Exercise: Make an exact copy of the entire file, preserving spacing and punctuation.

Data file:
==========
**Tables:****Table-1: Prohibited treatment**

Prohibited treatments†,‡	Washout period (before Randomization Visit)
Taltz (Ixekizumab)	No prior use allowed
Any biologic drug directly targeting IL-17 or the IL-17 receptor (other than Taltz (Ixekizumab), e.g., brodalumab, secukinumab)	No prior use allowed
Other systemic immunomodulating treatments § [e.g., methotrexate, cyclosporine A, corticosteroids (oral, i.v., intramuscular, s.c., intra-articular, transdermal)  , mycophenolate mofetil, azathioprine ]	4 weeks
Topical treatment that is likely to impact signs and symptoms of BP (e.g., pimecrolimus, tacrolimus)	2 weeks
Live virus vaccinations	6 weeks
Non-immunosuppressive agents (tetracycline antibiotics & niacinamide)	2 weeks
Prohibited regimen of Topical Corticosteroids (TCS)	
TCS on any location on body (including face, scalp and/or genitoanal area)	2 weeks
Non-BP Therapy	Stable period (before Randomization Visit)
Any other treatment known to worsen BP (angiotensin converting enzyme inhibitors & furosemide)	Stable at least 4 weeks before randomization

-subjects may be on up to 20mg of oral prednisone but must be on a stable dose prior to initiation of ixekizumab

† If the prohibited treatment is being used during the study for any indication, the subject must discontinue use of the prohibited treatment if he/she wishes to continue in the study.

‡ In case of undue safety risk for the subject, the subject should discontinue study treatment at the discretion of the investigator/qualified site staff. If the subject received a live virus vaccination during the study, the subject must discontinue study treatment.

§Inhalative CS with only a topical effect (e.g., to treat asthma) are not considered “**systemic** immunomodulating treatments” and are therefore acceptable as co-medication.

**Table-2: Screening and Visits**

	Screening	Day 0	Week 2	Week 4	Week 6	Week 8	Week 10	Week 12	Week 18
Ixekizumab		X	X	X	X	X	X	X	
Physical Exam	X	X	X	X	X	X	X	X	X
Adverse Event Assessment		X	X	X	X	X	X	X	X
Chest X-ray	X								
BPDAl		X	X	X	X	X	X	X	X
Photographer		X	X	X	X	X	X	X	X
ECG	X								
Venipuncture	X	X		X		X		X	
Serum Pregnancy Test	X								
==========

**Tables:****Table-1: Prohibited treatment**

Prohibited treatments†,‡	Washout period (before Randomization Visit)
Taltz (Ixekizumab)	No prior use allowed
Any biologic drug directly targeting IL-17 or the IL-17 receptor (other than Taltz (Ixekizumab), e.g., brodalumab, secukinumab)	No prior use allowed
Other systemic immunomodulating treatments § [e.g., methotrexate, cyclosporine A, corticosteroids (oral, i.v., intramuscular, s.c., intra-articular, transdermal)  , mycophenolate mofetil, azathioprine ]	4 weeks
Topical treatment that is likely to impact signs and symptoms of BP (e.g., pimecrolimus, tacrolimus)	2 weeks
Live virus vaccinations	6 weeks
Non-immunosuppressive agents (tetracycline antibiotics & niacinamide)	2 weeks
Prohibited regimen of Topical Corticosteroids (TCS)	
TCS on any location on body (including face, scalp and/or genitoanal area)	2 weeks
Non-BP Therapy	Stable period (before Randomization Visit)
Any other treatment known to worsen BP (angiotensin converting enzyme inhibitors & furosemide)	Stable at least 4 weeks before randomization

-subjects may be on up to 20mg of oral prednisone but must be on a stable dose prior to initiation of ixekizumab

† If the prohibited treatment is being used during the study for any indication, the subject must discontinue use of the prohibited treatment if he/she wishes to continue in the study.

‡ In case of undue safety risk for the subject, the subject should discontinue study treatment at the discretion of the investigator/qualified site staff. If the subject received a live virus vaccination during the study, the subject must discontinue study treatment.

§Inhalative CS with only a topical effect (e.g., to treat asthma) are not considered “**systemic** immunomodulating treatments” and are therefore acceptable as co-medication.

**Table-2: Screening and Visits**

	Screening	Day 0	Week 2	Week 4	Week 6	Week 8	Week 10	Week 12	Week 18
Ixekizumab		X	X	X	X	X	X	X	
Physical Exam	X	X	X	X	X	X	X	X	X
Adverse Event Assessment		X	X	X	X	X	X	X	X
Chest X-ray	X								
BPDAl		X	X	X	X	X	X	X	X
Photographer		X	X	X	X	X	X	X	X
ECG	X								
Venipuncture	X	X		X		X		X	
Serum Pregnancy Test	X								